Surface Go vs. Chromebooks: Which should you buy?

When a company makes a computer "for schools" these days, what that really means is that product is positioned to compete with Chromebooks.

Google's lightweight OS and the inexpensive hardware it tends to live in has been largely responsible for the first reals signs of growth the standard PC market has seen over the last two years, due in no small part to the popularity of these products in school settings. Earlier this year we saw Apple try to appeal directly to this market with a less expensive iPad packed with educational software, and now it appears Microsoft is going the same route with its new Surface Go tablet.

Microsoft's Surface line has always been exceptional, but you pay for the privilege of owning something this nice and that makes buying a dozen for a classroom a little complicated. With the base model Surface Go launching at $399, Microsoft is hoping it will appeal to this market. But how does this experience stack up against a Chromebook? Let's take a look!

It's just so damn pretty.

Surface Go vs. Chromebook: Hardware

If you've never used a Surface before, the build quality of a Surface Go will surprise you. In fact, even if you have a used a Surface before the build quality of a Surface Go will surprise you. This is a well-built machine, complete with a sturdy feel and stylishly polished edges.

The back hinge is better than ever, allowing me to prop up on my lap or on a table at just about any angle. The power and volume buttons on the top of the tablet are rigid, with a satisfying click as you press them in. On the right side, you have the magnetic Surface charging port, a USB-C port, and a headphone jack.

Across the bottom, you'll find the magnetic connectors for the keyboard cover, which does not come included in the $399 price tag. Microsoft offers several options for the keyboard cover starting around $100, but I went with the slightly more expensive $130 Alcantara cover in maroon. Because when you are offered an accessory in Alcantara, you buy it. End of discussion.

There are no Chromebooks which look and feel this nice in this price range. Google makes the infamous Pixelbook, but the $1,000 price tag hardly makes sense to compare here. In this price range, Chromebooks tend to be black or white plastic. The $539 HP Chromebook X2 is almost exactly the same price as a Surface Go with a keyboard attached, and you get the benefit of a 13-inch display over the smaller 10-inch Surface Go.

Naturally, that size increase means a weight increase though, which makes the Surface Go a more portable option. Another solid comparison is the Acer Chromebook Tab 10, which is a standalone Chromebook tablet with no keyboard priced at $339. Comparing Acer's design to what Microsoft has created with the Surface Go is mildly akin to comparing a cardboard box with wheels to a Tesla. To say Microsoft's design in this category is unparalleled really feels like I am underselling it.

To say Microsoft's design in this category is unparalleled really feels like I am underselling it.

Under the hood, the Surface Go is packing a fanless Pentium Gold CPU with 4GB of RAM and 64GB of onboard storage. While most Chromebooks tend to lean on lower powered processors, the specs sheet on your average modern Chromebook is fairly comparable to the Surface Go. The same goes for the display, Microsoft's 1800x1200 resolution display with touch input is pretty close to what you'll find just about everywhere else these days. Where the Surface Go really stands out is the Surface Pen, which you also have to buy separately. Several Chromebooks come with pen input, but none of them offer the accuracy or quality of what Microsoft has built with the Surface Pen.

Battery life on the Surface Go does not hold up to your average Chromebook. Microsoft claims "up to 9 hours" with the Surface Go, where most Chromebooks push 10-12 hours of use with no problem. But again, this is a compromise made to achieve the size this tablet PC currents sets in. If there was a Chromebook made in the shape and size of a Surface Go, it wouldn't likely be capable of the same 10-12 hour push. I'm not sure how much that matters to people buying things for classrooms, but for someone like me who appreciates having an ultraportable machine to take places the size and weight really does matter.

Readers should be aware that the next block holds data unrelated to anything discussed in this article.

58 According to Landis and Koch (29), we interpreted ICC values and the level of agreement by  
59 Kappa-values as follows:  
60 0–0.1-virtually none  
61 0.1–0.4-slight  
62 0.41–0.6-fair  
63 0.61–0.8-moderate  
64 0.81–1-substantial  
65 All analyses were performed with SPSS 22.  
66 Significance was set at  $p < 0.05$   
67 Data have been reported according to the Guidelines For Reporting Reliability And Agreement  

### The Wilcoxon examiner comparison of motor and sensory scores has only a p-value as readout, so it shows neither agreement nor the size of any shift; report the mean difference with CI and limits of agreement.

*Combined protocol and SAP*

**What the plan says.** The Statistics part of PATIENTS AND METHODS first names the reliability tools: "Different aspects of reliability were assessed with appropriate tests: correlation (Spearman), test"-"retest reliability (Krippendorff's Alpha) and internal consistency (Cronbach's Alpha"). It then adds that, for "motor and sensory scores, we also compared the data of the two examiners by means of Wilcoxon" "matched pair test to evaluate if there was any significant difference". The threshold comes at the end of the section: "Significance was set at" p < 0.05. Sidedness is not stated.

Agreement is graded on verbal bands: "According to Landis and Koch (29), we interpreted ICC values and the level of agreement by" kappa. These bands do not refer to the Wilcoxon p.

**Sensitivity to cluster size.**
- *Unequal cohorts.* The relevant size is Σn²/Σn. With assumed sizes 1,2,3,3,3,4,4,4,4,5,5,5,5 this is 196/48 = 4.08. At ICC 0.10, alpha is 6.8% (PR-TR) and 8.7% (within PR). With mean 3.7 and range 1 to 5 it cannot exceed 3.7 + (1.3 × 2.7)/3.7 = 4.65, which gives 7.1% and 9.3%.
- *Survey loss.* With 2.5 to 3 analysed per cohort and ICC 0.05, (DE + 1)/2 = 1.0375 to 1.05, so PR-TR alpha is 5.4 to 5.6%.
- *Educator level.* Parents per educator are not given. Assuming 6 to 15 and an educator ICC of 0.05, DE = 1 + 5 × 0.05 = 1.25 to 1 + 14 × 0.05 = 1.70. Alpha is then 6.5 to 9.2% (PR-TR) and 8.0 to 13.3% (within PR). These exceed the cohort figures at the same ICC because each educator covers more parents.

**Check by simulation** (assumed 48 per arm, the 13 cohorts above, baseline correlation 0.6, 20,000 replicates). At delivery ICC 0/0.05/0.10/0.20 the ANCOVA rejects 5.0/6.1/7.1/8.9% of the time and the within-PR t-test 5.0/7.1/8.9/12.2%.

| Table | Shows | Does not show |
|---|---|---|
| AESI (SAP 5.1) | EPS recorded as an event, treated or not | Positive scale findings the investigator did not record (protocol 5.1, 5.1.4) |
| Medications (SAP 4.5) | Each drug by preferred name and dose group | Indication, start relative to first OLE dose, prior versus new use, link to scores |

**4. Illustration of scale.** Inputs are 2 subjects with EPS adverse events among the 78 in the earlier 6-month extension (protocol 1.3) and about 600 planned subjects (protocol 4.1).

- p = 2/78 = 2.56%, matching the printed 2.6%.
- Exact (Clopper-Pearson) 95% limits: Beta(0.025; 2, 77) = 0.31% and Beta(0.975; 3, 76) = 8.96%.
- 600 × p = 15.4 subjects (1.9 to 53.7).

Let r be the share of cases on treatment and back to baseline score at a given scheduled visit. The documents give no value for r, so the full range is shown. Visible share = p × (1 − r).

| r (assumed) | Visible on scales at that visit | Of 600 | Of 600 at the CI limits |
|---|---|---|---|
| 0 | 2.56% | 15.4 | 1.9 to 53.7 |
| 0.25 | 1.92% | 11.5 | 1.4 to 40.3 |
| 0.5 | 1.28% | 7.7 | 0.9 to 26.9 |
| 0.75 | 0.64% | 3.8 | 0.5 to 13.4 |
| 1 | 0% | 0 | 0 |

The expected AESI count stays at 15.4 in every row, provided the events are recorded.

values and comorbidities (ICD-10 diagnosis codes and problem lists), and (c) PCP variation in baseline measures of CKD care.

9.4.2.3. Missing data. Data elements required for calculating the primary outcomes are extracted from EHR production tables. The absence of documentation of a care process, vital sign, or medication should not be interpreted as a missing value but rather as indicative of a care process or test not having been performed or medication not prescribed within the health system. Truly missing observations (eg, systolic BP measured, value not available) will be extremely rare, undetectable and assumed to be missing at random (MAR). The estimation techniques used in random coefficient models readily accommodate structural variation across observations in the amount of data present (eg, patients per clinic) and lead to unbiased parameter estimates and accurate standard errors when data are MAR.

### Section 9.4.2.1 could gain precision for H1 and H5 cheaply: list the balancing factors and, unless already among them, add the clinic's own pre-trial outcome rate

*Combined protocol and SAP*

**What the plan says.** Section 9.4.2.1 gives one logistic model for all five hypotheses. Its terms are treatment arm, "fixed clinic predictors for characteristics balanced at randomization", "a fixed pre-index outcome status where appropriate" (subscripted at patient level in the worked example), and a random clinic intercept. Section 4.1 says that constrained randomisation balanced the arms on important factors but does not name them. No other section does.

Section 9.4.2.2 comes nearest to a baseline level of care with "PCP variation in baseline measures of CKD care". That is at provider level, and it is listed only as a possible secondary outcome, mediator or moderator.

Apps are all that matter.

Surface Go vs Chromebooks: Software

When you set up a Chromebook for the first time, it takes about three minutes. When you already have a Google account and have already used a Chromebook before, that set up time is cut in half. Google's minimalist approach to Chrome OS makes it so ridiculously easy to set up a Chromebook it makes everything else feel slow and terrible, and the Surface Go is no exception. Setting this computer up the first time took almost 20 minutes, and when that was done what I got was a version of Windows that was almost useless to me.

Windows 10 S doesn't allow you to install anything that isn't in the Microsoft Store, and the contents of the Microsoft Store still isn't great by modern standards. Fortunately, switching from Windows 10 S to Windows 10 Home is much easier than it was when the Surface Laptop was released, but by the time this computer was ready to actually be used a full half hour had passed.

You'll find a lot of reviews for the Surface Go saying very nice things about the performance of the computer throughout daily use, but an important caveat of those reviews is they are all using the higher end and more expensive version of this machine. The base model claims to be faster than the Surface 3, but my testing yielded different results. If I had three or four Chrome tabs open with Slack running in the background, a fairly standard set up for my workflow, the Surface Go would slow down considerably.

In some places, there would even be a lag between my pressing keys on the keyboard and the letters appearing on the screen. Running the same test with Edge instead of Chrome, I was able to have five tabs open before the same problem would occur. This computer is clearly not a workhorse, but I consider the workload I put this machine under to be quite modest. And, to be frank, I can do the exact same thing on a Chromebook or an iPad Pro and never see a moment's problem.

Chrome OS is much closer to a mobile operating system than Windows, and that reflects in how apps look and feel.

Part of the difficulty in comparing a Surface to a Chromebook is the way apps run is so very different. On a Surface, everything is a PC app built for Windows and not necessarily optimized for lesser processors or systems with less RAM. On a Chromebook, everything is either built to exist as a mobile app and optimized for a mobile processor or exist in the highly optimized version of Chrome built for this OS. Chrome OS starts out as a browser and lets you add things on, and the apps simply don't need the kind of processing power you get from a traditional desktop CPU.